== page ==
The latest version of the Linux kernel, 3.10, has been released following a brief delay and promises significant improvements over its predecessors for users of solid-state storage devices and AMD graphics hardware.
Announced late last night by Linux founder Linus Torvalds, the release was delayed by a day while he decided whether or not to run an eighth Release Candidate (RC) trial. ‘While I might wish for fewer pull requests during the late RC’s – and particularly the ones that came in Friday evening; inconvenient for a weekend release,‘ he wrote on the kernel mailing list, ‘at some point delaying things doesn’t really help things, and just makes the pent up demand for the next merge window worse.
‘In other words, I could really have gone either way, but decided that there wasn’t enough reason to break the normal pattern of “RC7 is the last RC before the release”.‘
As well as the usual fixes for bugs in the Linux 3.9 kernel, 3.10 – which comes just nine weeks after its predecessors, a full week less than is usual – includes support for the ‘bcache’ block-layer cache which allows a fast solid-state drive to be used as a cache for a larger, slower mechanical drive. Designed as an alternative to ‘dm-cache,’ added to Linux 3.9, ‘bcache’ works on the level of individual blocks rather than whole files – theoretically boosting performance over file-level solutions, and allowing Linux users to quickly set up their own hybrid storage devices.
The kernel has also been given interfaces that can control the Unified Video Decoder (UVD) portion of modern AMD graphics processing units (APUs.) Designed to accelerate the decoding of compressed video, UVD has previously only been available using AMD’s closed-source proprietary driver – but the new kernel will be followed by an open-source driver to shunt video through UVD. Support for AMD’s latest Richland APUs has also been included.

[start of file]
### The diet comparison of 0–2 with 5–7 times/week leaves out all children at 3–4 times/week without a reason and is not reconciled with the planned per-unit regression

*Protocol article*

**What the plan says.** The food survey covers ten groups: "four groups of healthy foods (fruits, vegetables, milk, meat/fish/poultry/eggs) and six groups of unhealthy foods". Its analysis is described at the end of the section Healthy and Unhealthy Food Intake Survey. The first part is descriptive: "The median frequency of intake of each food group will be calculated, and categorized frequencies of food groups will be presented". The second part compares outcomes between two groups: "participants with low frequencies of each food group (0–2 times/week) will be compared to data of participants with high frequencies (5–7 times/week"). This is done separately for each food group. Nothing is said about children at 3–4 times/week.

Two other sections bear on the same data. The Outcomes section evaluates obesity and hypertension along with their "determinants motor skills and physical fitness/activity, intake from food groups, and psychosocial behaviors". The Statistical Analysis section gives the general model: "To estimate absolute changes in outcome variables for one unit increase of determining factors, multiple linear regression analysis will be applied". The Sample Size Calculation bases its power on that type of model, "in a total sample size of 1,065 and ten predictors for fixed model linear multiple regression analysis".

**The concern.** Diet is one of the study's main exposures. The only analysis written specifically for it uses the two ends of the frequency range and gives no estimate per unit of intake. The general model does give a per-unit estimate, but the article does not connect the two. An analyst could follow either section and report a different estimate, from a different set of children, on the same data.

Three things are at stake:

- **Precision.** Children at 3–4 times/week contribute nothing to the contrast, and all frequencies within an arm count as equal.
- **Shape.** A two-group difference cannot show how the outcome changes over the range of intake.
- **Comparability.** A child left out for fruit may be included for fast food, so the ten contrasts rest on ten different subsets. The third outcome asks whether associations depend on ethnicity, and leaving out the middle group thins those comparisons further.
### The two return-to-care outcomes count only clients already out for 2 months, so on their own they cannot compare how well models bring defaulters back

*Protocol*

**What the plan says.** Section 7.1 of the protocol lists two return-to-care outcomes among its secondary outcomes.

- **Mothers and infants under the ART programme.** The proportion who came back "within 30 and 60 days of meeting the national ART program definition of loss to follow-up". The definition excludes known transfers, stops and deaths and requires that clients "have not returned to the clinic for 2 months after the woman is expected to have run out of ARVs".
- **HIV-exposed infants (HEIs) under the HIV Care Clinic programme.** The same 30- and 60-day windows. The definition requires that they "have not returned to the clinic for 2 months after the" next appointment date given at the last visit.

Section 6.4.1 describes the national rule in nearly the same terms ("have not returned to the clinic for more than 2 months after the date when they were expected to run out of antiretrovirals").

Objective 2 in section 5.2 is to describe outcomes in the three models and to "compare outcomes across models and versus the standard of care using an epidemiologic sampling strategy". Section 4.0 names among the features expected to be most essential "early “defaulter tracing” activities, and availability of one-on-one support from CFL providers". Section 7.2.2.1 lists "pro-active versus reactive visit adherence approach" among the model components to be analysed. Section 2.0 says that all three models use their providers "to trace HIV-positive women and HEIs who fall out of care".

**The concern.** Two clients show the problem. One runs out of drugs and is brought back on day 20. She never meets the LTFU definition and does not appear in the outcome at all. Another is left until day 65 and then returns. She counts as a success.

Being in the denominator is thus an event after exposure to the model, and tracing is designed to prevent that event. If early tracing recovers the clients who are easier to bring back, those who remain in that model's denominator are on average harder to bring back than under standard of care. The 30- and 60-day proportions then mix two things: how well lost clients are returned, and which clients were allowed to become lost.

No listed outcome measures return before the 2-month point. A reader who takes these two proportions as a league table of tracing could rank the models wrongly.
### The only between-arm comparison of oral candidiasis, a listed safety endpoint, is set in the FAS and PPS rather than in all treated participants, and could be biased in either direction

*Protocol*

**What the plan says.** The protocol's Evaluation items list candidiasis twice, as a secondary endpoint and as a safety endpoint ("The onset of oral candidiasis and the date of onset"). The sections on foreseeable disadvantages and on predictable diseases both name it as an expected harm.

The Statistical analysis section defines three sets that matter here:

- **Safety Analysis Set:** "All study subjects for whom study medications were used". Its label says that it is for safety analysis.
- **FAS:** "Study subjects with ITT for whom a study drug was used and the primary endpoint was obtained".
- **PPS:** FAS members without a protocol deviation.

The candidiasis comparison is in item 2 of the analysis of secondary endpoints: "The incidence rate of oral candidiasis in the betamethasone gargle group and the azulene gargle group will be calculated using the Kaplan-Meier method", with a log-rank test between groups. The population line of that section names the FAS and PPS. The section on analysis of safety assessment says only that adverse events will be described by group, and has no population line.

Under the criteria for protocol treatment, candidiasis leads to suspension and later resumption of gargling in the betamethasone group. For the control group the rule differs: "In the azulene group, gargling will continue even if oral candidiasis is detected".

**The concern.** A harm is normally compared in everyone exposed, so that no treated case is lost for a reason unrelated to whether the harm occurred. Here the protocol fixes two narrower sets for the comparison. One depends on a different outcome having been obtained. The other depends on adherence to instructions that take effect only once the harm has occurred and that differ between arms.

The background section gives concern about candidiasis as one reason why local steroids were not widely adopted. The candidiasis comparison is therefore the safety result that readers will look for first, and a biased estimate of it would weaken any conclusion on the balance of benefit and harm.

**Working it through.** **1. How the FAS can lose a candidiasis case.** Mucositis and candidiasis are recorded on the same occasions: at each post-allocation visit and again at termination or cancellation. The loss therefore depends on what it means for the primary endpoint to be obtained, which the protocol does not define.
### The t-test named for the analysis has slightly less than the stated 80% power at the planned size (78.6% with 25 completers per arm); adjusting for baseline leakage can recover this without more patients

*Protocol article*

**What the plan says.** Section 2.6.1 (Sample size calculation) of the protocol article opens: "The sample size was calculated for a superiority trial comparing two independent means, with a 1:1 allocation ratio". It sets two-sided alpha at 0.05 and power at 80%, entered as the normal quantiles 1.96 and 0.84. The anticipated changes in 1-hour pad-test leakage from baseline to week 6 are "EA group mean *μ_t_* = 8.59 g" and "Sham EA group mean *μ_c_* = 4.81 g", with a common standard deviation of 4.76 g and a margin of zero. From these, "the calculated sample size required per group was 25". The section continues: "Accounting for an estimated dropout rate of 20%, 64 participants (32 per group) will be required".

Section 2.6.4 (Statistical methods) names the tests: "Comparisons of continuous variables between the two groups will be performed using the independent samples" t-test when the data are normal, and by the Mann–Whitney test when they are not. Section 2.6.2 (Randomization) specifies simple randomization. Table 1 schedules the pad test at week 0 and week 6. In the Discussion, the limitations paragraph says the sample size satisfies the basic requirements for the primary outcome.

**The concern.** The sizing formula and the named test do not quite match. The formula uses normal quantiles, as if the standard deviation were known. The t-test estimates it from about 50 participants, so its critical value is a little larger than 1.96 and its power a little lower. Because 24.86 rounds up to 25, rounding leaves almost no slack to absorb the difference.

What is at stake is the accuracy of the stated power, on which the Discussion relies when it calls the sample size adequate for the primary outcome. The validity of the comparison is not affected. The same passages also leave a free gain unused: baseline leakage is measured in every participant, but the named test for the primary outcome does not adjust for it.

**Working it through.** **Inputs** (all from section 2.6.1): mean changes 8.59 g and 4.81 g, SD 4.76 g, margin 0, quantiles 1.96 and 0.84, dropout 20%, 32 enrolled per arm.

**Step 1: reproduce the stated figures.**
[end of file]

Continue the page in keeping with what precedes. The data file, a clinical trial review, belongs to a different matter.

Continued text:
Other changes in Linux 3.10 include tweaks to the Samsung UEFI fix that will prevent the write-blocking mechanism designed to protect the devices from bricking from triggering on devices that aren’t affected by the flaw, support for running on ARM’s big.LITTLE chip architecture, additional drivers for previously poorly supported hardware including Apple’s IrDA receiver and Roccat’s latest Kone Pure and IskuFX devices, and networking tweaks to improve performance.
As with most kernel releases, it will take time before the latest kernel is picked up by most mainstream distributions. Many Linux distributions are still using kernel 3.5, although given the modular nature of the operating system it’s not uncommon for users to download the source code for bleeding-edge kernels, compile and install them by hand in order to take advantage of the new features on offer.
More details are available on the official Linux Kernel Archives website.
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